I was invited to take part in a memory test on the day, but that it would take a few weeks to organise. They wanted to perform tests on people without the condition in order to see which areas of the brain were working and compare that to scans of people who had already been diagnosed. By overlaying the images of both, they could identify which areas of the brain were affected and how memory recall functioned. So, two months later I popped along to the hospital and had two hours of memory tests, 'encoding' information with the use of letters, sentences and images and then reviewing the same number of examples again to engage 'recall' of the most recent information I had absorbed. At the point of recall, a radioactive isotope was released into my blood stream which indicated oxygen levels in the brain when memory was being used to recognise information – the most active areas of the brain had high concentrations of oxygen 'burn', thus locating where the brain activity was most concentrated. The researchers were quite surprised at my results, but I was a little put out at the stifled laughter I witnessed, so I asked what was amusing them, had they not been able to locate my brain? I was reassured that they had and that I had given them the highest reading so far on their tests; somewhere in the upper 90%. I was asked how I had done this, and said I had consciously created my own images to help reinforce the encoding part of the test, and that this had helped me to remember things I was being 'tested' on, a technique I had used for myself when revising for exams 20 years earlier at school. We all do it, it's not unique to me. We are just not always conscious of the fact that we do.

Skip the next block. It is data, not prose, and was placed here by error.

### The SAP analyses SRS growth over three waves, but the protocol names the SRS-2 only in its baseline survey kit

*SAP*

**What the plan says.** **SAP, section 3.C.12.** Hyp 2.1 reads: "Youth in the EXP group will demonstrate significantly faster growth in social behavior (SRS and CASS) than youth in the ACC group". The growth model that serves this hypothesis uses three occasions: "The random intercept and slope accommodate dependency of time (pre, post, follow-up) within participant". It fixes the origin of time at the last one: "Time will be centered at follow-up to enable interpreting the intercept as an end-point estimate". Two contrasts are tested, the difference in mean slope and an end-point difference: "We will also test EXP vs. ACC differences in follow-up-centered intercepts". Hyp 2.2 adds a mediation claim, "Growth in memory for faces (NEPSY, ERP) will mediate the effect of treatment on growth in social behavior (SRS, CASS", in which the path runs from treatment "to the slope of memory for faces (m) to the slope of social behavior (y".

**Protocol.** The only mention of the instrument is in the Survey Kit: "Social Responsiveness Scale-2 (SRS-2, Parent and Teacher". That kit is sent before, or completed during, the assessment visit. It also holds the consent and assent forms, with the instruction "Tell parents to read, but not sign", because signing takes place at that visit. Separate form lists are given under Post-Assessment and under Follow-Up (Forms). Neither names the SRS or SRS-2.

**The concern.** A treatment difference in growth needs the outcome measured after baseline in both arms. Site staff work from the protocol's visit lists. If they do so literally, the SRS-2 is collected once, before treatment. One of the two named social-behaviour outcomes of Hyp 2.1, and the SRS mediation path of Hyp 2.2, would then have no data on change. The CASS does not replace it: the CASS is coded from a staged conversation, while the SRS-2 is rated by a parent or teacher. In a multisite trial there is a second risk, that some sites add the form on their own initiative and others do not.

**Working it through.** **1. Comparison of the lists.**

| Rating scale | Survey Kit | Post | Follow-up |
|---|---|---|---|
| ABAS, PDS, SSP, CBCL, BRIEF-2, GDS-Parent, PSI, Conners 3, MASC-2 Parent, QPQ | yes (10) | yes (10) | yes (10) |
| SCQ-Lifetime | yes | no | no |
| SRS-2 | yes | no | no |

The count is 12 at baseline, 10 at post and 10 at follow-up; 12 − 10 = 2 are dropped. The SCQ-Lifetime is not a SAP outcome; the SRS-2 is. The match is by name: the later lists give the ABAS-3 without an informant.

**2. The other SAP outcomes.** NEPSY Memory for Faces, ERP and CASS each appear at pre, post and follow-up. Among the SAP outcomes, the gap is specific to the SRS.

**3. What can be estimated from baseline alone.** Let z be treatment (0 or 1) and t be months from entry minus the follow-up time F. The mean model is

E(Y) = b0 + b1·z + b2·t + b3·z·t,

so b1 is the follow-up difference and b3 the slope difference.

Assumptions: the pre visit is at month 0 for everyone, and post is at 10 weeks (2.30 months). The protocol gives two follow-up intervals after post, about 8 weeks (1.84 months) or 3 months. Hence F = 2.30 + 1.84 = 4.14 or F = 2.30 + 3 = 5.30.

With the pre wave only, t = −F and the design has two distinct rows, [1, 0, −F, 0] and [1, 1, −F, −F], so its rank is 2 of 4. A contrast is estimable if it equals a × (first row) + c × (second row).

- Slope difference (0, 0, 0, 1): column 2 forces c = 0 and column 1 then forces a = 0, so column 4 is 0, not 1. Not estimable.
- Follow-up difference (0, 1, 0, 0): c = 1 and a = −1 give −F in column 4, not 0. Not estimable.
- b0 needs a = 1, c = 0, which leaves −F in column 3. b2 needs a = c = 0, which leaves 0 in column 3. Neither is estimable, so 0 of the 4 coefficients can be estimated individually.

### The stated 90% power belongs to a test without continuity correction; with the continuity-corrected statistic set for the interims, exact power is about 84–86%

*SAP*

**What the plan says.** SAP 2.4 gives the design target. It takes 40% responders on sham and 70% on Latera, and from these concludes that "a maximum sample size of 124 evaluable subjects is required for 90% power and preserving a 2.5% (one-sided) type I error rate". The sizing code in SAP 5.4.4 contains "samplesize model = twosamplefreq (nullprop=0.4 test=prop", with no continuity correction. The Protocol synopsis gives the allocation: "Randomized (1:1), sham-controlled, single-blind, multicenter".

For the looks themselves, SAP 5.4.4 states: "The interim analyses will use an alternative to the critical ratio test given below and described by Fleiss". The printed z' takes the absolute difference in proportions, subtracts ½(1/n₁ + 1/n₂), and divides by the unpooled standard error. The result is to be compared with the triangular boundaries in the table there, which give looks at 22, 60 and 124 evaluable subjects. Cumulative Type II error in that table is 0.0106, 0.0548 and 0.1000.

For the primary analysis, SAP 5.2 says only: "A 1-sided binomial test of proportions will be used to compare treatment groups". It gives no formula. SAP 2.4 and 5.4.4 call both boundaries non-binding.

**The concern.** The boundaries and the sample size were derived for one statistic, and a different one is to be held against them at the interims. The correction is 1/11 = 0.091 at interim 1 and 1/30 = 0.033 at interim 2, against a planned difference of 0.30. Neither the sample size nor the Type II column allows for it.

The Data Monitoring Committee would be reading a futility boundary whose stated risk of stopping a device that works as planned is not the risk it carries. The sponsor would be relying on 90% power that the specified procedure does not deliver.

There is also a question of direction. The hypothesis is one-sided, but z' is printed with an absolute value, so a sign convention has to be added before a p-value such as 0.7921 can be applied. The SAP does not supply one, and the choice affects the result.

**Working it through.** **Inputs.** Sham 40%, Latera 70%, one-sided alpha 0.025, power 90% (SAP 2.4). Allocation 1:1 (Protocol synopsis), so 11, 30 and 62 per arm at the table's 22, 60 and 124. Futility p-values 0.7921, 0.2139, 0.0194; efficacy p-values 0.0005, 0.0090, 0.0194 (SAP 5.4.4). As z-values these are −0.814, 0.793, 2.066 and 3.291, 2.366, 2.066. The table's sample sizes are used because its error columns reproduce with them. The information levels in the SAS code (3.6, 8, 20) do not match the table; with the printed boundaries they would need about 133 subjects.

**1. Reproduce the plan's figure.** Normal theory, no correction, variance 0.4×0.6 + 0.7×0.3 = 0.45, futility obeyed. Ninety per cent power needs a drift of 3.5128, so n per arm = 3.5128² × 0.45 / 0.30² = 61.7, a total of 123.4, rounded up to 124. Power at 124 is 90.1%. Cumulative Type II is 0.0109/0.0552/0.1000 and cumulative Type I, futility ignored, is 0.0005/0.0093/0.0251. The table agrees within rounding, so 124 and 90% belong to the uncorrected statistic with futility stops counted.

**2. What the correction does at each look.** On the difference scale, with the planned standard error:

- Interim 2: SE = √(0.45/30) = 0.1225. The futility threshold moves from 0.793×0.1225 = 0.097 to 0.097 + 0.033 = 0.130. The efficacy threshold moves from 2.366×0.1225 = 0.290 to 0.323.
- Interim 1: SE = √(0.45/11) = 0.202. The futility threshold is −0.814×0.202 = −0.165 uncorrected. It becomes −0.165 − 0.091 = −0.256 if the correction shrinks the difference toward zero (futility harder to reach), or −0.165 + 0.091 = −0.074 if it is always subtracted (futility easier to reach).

What was explained to me, is that the back part of the brain referred to as the 'semantic zone' held the motor skills information and in impaired patients, spatial recognition and the ability to read new space was reduced. They introduced me to the word 'hippocampus’, a kind of Central Processing Unit in the brain for taking in or 'encoding' new information. This was key to new information becoming part of a person’s memory and spatial repertoire. My analogy for this was to imagine a cassette recorder (remember those?) not being able to record new sounds anymore, but you could play all the tracks you already had! The overlay method showed less oxygen concentrations at the back of the brain of impaired patients where ' blocks' had formed in the neural circuitry, thus breaking down the links between the synaptic activity that needed to activate for a memory to be fully recalled – a bit like a fairy light bulb becoming corroded on a wired 'series' of lights and causing the whole chain to malfunction.